• The second wave in autumn 2020 might have drastic consequences for the global economy postponing the expected recovery to the end of Q2 or even Q3 of 2021; the threat of the so-called double-hit or even triple-hit scenario is here potentially changing the shape of the crisis from V to W
  • The adjusted manufacturing PMI new exports orders readouts for September 2020 were above of 50.0 points for Brazil, Canada, China, EU, India, UK, and the US, and for the first time in 2020 in the world as a whole; the values were below of 50.0 in the remaining top ten economies: Japan, South Korea, and Russia (where the readouts significantly deteriorated from August); these point to optimism among managers in the prospects for global exports in the forthcoming months and at the same time financial indices for top stock markets are also closer to the values preceding the pandemic which could be indicative of overall higher optimism or higher immunity of financial markets to incoming information on the spread of the pandemic
  • Similarly, to the August report, we confirm that the trend in the PMI is clear and consistent within Q2 and Q3 2020 showing a gradual improvement in market confidence from May onwards
  • It is however important to note that the September readouts did not have a chance to account for the rise in numbers of new cases reported in recent weeks (potential second wave) thus the October PMI readouts could bring a change in market sentiment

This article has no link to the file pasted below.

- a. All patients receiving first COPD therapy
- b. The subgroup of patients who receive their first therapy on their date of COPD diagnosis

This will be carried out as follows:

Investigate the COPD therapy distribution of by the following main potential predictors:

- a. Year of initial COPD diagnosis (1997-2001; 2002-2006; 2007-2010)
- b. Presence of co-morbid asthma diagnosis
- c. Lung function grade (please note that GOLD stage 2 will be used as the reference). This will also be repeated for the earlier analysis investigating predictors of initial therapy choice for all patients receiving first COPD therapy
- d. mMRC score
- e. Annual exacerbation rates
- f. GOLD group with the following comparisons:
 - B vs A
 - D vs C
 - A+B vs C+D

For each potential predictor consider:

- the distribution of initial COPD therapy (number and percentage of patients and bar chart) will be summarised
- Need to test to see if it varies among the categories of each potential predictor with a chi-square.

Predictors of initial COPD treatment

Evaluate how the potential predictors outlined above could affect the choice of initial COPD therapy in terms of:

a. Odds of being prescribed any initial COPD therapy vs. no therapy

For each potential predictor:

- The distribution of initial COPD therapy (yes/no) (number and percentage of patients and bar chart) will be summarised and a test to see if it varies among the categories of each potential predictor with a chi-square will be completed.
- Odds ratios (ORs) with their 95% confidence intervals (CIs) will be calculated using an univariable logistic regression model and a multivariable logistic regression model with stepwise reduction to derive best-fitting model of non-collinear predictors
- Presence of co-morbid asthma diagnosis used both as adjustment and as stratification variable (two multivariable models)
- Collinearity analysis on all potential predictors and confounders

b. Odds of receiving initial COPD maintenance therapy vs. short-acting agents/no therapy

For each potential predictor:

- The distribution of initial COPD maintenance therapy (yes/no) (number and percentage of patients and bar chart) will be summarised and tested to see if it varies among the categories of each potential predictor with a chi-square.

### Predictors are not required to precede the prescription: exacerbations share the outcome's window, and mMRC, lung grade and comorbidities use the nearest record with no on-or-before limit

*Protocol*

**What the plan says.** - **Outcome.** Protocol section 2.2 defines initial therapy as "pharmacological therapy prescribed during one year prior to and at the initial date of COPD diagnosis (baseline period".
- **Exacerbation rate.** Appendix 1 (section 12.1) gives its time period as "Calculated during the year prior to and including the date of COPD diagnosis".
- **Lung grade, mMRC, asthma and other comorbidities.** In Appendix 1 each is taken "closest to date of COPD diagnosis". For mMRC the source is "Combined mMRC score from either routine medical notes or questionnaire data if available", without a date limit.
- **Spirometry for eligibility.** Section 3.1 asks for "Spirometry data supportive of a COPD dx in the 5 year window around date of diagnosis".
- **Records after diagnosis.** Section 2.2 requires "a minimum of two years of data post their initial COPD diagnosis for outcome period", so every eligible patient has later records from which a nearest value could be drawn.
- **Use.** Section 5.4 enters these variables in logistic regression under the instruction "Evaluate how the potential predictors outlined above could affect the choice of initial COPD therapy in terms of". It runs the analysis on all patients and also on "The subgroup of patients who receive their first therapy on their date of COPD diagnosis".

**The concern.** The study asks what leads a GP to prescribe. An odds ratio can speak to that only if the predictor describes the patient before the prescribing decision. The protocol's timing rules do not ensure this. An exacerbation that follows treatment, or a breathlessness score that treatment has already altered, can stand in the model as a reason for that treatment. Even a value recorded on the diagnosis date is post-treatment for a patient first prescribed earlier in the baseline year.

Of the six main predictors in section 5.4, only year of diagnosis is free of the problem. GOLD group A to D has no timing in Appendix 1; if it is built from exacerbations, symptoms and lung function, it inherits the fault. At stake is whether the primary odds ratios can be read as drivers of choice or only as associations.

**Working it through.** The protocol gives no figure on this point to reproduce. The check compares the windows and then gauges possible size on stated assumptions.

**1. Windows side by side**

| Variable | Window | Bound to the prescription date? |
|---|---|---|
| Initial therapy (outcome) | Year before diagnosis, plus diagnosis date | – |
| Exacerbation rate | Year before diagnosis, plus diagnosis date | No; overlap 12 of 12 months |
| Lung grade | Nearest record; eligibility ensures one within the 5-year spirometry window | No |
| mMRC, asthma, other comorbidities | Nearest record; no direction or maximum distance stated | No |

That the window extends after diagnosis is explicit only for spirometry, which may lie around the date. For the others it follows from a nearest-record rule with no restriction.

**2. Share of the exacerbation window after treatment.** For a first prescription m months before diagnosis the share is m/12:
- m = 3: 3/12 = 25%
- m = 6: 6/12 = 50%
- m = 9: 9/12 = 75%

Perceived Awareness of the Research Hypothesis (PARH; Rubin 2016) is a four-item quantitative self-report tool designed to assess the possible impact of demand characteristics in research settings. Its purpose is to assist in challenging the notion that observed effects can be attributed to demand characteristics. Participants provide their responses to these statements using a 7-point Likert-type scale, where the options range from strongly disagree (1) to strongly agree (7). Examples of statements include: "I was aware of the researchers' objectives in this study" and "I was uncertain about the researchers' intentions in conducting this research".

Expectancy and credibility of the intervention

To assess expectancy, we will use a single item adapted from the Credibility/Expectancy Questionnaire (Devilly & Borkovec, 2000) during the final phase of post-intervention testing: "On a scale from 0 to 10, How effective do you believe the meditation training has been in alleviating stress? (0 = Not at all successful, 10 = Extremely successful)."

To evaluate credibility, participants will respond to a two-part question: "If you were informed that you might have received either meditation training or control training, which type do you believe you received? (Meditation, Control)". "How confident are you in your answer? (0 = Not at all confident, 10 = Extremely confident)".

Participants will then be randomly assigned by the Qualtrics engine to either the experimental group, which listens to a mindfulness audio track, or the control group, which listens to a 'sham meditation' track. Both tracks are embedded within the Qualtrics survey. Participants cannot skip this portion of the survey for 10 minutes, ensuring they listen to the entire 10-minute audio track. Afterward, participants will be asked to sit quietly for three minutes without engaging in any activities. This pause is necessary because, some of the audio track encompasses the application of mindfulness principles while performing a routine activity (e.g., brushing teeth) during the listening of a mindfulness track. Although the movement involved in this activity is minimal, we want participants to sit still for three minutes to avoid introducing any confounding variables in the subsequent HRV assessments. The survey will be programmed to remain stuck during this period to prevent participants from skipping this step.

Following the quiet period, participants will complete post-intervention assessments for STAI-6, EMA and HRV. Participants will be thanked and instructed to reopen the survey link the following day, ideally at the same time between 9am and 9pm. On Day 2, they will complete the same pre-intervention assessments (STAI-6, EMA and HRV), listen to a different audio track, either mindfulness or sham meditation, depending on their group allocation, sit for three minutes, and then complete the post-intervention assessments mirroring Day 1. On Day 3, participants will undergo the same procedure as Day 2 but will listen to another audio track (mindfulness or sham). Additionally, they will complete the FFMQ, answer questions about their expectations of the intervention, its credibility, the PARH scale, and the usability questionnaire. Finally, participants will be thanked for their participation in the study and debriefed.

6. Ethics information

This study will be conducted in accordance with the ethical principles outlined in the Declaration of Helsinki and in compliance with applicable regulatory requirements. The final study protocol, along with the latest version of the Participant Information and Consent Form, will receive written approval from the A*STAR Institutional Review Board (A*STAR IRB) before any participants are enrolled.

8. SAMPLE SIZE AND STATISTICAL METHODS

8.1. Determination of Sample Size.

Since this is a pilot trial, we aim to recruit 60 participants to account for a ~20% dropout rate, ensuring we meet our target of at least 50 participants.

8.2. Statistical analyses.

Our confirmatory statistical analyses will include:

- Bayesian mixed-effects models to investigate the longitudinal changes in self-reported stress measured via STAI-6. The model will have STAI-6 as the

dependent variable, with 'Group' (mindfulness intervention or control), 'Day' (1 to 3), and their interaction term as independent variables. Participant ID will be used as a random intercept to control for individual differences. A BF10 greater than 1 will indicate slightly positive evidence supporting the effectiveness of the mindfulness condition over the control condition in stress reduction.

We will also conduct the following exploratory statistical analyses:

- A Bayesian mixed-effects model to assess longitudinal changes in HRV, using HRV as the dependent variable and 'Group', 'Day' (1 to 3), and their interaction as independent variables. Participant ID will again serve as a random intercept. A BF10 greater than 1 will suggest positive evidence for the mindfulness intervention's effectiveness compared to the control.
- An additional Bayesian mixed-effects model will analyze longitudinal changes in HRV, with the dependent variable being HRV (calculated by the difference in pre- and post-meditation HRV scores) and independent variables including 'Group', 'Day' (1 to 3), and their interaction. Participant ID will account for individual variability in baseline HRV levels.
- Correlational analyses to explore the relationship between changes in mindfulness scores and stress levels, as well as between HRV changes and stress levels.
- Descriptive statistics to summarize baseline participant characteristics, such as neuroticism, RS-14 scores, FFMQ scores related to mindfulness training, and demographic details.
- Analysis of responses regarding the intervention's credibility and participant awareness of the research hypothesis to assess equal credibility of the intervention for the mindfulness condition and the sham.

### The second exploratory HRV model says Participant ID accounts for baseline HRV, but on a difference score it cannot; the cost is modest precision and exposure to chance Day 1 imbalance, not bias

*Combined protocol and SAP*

IHS Markit PMI new export orders

  • The most recent real GDP growth forecasts from IHS Markit Comparative World Overview (published on 15 October 2020) point once again to a recession in most of the top economies throughout 2020 and Q1 of 2021, apart from China (recovery already in Q2 2020) and India (recovery in Q1 2021).The readouts for the world indicate positive growth rates already in the Q1 of 2021
  • The worst affected countries (regions) in Q3 2020 are the UK (-10.2% yoy), EU (-7.5%), Russia (-7.5%), Japan (-6.5%), Brazil (-5.8%), Canada, and India (-5.0%); China at the same time has been forecasted to grow yoy by 6.0%; the results in comparison to the prior forecast from August have improved
  • The forecasts for Q4 2020 vary from -10.2% for the UK to -1.9% for South Korea and +4.8% for China with a deteriorating situation in Russia and South Korea; global real GDP is now forecasted to decline by 2.6% yoy
  • Stronger recovery in global real GDP is still expected for Q2 2021; the forecast, unfortunately, depends critically on the ability to deal with the potential waves of the pandemic and thus uncertainty levels are still high; the forecast is not accommodating the effects of the second-wave

IHS Markit Real GDP Forecasts